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Cities alarmed at proposed 2,800-acre housing project
LAKEWOOD A proposal before the Snohomish County Council that would allow as many as 1,200 new homes to be built in a rural area north of Lake Goodwin has several cities and school districts alarmed.
But the Edmonds developer that owns 2,000 acres north of Lake Goodwin said the 1,218 lots it wants to develop will actually preserve more open space.
The county is in the very early stages of considering potential changes to zoning for a 2,797-acre swath of land stretching from Lake Martha north and east to less than half-a-mile from Hatt Slough and the Stillaguamish River near Silvana.
Because the zoning changes could dramatically influence where and how these new homes are built, the cities of Marysville, Arlington and Stanwood are fighting the move by Lake Goodwin Investment Properties majority owner in the affected properties.
The huge influx of homes to the area would be a problem in and of itself, city leaders said, but the builder would be allowed density bonuses that could double the number of homes allowed. Those homes would be built in clusters, so the damage or effects would be concentrated in certain areas.
This is crazy, said Marysville Mayor Dennis Kendall. Im not pleased with it because of the traffic.
That tract of land is situated halfway between the Lakewood area of Marysville and Stanwood. Stanwood Mayor Diane Warinski-White echoed Kendalls comments.
Weve weighed in against it, Warinski-White said, noting the proposed development is the size of a small city and not appropriate for the rural setting. She said there is already enough existing capacity in the countys Urban Growth Areas for several cities. Snohomish County is farming, timber and people, and we need to have balance.
Arlington assistant city administrator Kristin Banfield said her city would be writing a letter to the Council to urge the plan to be scotched.
Thats still an awful lot of homes in a rural area, Banfield said, especially for an area already dealing with growth issues.
The developer said the cities concerns were unwarranted and premature, at the least. Brian Holtzclaw is general counsel for the McNoughton Group, which owns the Lake Goodwin Investment Properties LLC, which owns 2,000 acres of the area proposed for the potential zoning change. He said that originally his company had 5,243 acres up for re-designation but scaled that back to just under 2,800. The original plan would have followed existing roads for boundaries.
The claims by Marysville and Stanwood officials are greatly exaggerated, according to Holtzclaw. Under the current land use density, the 2,797-acre plot could hold 822 rural cluster lots and with the requested re-designation 396 additional lots would be allowed, for a total of 1,218 lots. Marysville officials said they expected as many as 2,000 homes or lots.
With the numbers anyone can make a big deal about it, Holtzclaw said, adding that clustering the lots might allow more density, it will also preserve more open space in the area.
Administrators at the Lakewood School District were not aware of the proposal, and said even the smallest possible development of 1,000 new homes would swamp their facilities if those lots were in the district attendance boundaries. Larry Francois is superintendent of the 2,600-student district which straddles Arlington and Marysville and stretches west to envelope Lake Goodwin and Lake Ki. The northern portion of the districts director four area reaches into the planned re-designation, and even if most of the homes were built closer to Stanwood both cities and school districts would be effected by traffic going to and fro. In general, when 1,000 new homes are built they tend to generate 500 to 600 new students for local schools. Most of the land is in the Stanwood School District.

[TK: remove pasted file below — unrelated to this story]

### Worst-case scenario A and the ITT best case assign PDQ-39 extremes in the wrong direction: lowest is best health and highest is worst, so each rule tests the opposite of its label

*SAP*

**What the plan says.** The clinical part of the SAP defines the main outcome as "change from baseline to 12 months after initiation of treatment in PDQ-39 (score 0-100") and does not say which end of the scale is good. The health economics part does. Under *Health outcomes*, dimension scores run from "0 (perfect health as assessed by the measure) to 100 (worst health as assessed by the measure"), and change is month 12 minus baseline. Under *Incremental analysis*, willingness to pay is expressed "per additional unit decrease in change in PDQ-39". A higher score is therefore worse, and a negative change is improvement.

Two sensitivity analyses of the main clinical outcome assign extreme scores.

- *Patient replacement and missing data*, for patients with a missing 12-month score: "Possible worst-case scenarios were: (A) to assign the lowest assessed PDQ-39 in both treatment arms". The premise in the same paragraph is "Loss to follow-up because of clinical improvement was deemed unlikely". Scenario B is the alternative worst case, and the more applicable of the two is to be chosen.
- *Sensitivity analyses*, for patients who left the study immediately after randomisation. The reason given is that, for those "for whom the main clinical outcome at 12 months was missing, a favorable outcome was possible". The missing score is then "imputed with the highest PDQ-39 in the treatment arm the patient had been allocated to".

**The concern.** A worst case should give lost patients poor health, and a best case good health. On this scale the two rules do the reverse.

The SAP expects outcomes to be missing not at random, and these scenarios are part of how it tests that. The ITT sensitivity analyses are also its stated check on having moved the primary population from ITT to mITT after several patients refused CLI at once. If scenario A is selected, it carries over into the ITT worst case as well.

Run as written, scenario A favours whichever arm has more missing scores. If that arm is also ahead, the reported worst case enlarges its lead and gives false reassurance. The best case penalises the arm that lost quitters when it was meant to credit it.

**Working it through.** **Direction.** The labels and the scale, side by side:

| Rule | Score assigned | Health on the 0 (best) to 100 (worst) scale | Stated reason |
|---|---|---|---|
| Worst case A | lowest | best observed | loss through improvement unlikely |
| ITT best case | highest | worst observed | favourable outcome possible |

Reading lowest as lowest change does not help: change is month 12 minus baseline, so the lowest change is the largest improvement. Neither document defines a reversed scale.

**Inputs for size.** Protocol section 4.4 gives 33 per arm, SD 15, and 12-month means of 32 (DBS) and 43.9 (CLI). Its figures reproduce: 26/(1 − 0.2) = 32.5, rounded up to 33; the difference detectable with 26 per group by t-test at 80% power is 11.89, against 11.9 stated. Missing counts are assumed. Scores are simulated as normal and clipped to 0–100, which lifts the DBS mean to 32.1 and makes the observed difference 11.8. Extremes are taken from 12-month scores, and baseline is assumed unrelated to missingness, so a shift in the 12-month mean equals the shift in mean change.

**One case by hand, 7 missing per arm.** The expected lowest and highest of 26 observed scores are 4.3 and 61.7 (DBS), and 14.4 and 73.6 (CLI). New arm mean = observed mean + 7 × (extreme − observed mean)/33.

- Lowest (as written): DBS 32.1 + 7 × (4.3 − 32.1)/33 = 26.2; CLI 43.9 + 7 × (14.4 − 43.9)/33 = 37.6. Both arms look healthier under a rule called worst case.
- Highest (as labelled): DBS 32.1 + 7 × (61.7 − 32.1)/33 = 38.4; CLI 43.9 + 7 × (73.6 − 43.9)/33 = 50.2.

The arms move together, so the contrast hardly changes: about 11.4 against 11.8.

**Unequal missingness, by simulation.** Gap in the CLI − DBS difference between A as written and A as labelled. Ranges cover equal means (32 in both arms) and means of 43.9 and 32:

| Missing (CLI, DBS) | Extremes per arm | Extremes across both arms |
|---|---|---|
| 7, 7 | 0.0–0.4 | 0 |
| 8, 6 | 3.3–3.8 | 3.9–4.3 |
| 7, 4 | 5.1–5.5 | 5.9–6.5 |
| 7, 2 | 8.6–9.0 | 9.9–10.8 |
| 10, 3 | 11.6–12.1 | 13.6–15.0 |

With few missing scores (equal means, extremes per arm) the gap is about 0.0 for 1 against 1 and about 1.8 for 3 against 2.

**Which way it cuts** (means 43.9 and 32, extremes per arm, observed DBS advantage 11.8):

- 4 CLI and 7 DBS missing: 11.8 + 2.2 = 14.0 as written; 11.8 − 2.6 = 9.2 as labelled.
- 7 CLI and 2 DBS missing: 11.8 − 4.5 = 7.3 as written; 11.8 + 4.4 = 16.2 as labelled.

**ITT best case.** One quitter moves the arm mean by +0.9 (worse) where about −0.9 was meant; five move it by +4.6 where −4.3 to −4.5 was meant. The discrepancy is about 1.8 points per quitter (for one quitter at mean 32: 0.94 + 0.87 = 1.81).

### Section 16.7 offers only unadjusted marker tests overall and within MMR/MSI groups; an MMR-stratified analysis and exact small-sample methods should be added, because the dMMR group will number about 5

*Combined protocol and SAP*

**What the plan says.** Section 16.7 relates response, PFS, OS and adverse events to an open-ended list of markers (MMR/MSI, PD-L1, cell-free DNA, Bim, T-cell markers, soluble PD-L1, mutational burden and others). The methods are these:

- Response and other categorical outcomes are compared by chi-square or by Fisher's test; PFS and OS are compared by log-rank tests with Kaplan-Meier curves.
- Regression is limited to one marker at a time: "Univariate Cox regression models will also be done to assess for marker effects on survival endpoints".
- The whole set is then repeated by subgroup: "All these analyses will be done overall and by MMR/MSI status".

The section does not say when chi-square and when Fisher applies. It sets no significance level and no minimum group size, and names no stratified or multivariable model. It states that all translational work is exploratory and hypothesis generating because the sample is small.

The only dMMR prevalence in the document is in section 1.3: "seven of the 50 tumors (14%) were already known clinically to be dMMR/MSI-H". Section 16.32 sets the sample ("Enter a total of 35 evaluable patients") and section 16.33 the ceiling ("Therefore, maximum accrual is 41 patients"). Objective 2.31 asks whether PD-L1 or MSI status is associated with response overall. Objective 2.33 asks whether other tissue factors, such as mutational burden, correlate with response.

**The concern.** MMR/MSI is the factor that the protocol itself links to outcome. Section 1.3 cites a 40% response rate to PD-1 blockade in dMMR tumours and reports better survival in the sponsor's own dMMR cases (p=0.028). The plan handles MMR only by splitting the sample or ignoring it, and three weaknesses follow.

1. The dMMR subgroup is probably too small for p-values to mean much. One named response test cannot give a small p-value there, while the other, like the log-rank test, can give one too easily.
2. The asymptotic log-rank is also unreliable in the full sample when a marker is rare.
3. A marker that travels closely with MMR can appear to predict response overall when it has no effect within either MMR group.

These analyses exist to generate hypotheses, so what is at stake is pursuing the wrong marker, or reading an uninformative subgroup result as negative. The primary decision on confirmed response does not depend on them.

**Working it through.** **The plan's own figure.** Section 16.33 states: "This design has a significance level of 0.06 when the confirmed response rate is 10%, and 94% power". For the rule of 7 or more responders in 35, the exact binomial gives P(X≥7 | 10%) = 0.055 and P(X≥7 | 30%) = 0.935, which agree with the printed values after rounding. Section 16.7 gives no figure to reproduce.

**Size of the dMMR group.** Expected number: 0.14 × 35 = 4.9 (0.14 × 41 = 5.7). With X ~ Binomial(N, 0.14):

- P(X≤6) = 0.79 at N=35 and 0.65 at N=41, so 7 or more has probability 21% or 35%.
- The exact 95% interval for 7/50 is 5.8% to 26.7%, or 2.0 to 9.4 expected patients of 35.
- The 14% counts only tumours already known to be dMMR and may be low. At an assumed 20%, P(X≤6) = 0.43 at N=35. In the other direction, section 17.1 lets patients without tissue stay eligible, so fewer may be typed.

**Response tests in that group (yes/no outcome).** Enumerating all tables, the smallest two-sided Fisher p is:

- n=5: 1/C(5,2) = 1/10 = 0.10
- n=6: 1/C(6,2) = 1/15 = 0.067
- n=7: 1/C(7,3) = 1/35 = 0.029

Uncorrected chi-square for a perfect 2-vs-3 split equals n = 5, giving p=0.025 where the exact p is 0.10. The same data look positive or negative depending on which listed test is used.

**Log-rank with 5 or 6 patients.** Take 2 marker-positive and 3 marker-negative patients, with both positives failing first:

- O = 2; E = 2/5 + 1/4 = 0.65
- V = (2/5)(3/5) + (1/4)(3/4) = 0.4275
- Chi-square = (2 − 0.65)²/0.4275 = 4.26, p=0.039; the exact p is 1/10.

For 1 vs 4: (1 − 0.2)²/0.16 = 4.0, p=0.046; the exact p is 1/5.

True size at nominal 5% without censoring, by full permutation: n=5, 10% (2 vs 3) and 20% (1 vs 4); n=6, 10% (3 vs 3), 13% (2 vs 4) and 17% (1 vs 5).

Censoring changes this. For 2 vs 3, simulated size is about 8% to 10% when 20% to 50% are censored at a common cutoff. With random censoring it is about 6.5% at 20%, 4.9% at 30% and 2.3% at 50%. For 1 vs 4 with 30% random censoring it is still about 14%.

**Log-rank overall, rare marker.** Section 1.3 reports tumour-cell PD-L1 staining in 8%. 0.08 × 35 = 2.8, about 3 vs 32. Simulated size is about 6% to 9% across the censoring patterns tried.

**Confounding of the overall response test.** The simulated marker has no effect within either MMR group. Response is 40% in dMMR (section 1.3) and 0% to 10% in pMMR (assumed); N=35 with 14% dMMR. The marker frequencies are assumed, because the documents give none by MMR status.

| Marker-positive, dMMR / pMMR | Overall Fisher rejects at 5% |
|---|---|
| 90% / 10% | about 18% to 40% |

That would be a significant impact because depending on the grade level of those students, we wouldnt be able to handle it, Francois said.
I can say that in general for any school district, having a thousand new homes built, depending on the timeline, it could really put a crimp in your facilities.
According to Gloria Hirashima, Marysville Community Development director, the county is being asked to change the lands current rural 5-acre designation to the more flexible rural basic use. Both allow one home per five acre plot, but with the basic designation developers are allowed more intensive clustering and receive increased density bonuses, from 35 percent to 100 percent.
Essentially they can double their density, Hirashima told the Marysville City Council at their May 14 meeting. A lot of that traffic is going to come down 172nd Street.
Currently the area around Happy Valley Road to the eastern side of his project and a portion near Warm Beach at the west already have the zoning or density his company is asking for, Holtzclaw pointed out. He stressed that the re-designation is in the very early stages and even if approved nothing will be happening for several years to come. Roads, utilities, and other concerns will be tackled if the county allows the zoning change.
Its really hard to say, were looking at that right now, Holtzclaw said.
Theres a lot of different things were looking at.
In any scenario, much of the rural land will be left intact, he added, although he said it was far too early for the developer to know where in the 2,797-acre tract the cluster or clusters would be built.
Were at least two or three years off before we have something approved, Holtzclaw said.